With Pacific Records he’s released music by a string of acclaimed artists, across genres—from hard rockers Sprung Monkey to boy band, O-Town, to classical guitarist Lito Romero, with recent successes including Rebecca Jade/Jason Mraz single “Bad Wolves” and the Guitar Legends soundtracks featuring Billy Gibbons and friends.

It seems that Witkin was fated to a life in music, with his father also a noted musician—pianist Joe Witkin. “I was born into a musical household,” Witkin said. “Both my parents were musicians gigging in bands throughout my childhood. This was a huge influence on me, as it sparked my interest in music at a young age.” His father achieved success in the 1960s-early 1970s as the founding keyboard player of Sha Na Na. “He played with the band at Woodstock in 1969, appearing right before Jimi Hendrix’s iconic performance. Elliot Cahn, who is Pacific’s entertainment attorney, was the founding guitarist of Sha Na Na, which is the connection there. They were all Columbia University students in Glee Club, where they met and formed the band.”

Later relocated to San Diego, Witkin’s parents eventually performed with show band The Legends Doo Wop ‘n’ Roll Revue, which would eventually become the Corvettes before disbanding after 22 years. “My father still plays music,” he said. “He also runs sound for Pacific Records shows at the Stella Artois Lounge, inside the Pechanga Arena; he was instrumental in setting up the sound system there.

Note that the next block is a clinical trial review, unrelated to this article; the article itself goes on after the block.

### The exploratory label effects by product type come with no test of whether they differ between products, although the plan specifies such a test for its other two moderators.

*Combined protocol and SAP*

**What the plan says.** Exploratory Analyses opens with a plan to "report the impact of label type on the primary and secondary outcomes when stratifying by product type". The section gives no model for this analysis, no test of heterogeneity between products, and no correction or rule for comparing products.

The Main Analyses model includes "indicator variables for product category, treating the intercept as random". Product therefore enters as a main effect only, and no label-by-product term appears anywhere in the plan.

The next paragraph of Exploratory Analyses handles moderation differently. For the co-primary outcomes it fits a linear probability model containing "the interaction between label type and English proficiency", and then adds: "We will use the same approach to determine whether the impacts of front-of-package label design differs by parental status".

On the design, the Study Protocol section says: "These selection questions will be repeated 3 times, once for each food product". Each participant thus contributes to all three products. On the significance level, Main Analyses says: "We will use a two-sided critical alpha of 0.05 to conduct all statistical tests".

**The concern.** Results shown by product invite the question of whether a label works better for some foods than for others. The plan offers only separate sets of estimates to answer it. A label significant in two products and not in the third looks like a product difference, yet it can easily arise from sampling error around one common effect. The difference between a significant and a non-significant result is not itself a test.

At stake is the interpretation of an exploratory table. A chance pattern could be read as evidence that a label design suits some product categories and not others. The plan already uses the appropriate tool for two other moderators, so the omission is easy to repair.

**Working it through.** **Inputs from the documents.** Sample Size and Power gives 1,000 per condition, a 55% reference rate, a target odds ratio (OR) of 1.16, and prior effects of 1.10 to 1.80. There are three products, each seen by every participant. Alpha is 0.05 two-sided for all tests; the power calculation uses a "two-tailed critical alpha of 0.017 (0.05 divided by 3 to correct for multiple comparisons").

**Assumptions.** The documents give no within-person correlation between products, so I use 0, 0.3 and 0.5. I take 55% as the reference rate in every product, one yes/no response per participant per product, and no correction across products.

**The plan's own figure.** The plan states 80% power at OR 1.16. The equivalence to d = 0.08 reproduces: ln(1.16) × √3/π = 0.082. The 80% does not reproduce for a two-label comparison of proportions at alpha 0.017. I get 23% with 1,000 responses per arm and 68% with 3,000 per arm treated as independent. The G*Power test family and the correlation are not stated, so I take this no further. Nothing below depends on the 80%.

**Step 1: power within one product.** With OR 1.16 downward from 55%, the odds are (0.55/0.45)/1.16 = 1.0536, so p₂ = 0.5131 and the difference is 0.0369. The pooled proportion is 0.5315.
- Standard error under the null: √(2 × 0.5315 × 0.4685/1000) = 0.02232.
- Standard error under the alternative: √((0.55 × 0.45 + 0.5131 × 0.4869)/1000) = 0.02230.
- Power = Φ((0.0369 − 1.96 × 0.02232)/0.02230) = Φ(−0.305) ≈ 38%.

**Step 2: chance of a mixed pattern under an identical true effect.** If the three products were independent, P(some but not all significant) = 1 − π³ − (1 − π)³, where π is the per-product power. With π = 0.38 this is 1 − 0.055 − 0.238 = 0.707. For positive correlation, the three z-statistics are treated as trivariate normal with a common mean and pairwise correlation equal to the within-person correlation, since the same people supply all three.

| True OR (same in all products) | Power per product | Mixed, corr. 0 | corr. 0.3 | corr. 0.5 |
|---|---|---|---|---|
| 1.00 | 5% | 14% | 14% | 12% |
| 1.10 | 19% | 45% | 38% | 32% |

His own string of bands includes Warrior Finches, “which was in my early teens, with my only sibling, my brother Sean.” Sean would go on to play in other bands with Brian in the early 2000s, including the punk band Shut Up Sigmund Freud, culminating in the current indie rock combo, Cambrian Shores. The latter has scored impressive dates including a spot at the first Wonderfront Festival and opening for Black Keys in the Stella Lounge at Pechanga Arena. Ever restless, Witkin is also working on a new duo project, Slack Key Ohana, devoted to Hawaiian guitar.

His life completely immersed in music, Witkin is happy with the path taken. “You could say my family was the biggest influence on my music career,” he said good naturedly. “I feel so lucky to have been able to grow up in that musical environment.”

www.pacificrecords.com

WHO’S YOUR FAVORITE CARTOON CHARACTER AND WHY?

Jim Basnight: I like animation, especially heartwarming kids’ stuff that makes you cry and laugh. To be honest, my favorite cartoon characters were the Beatles. I loved the Beatles music and the cartoons they did from the “Beatles Cartoon” series and Yellow Submarine.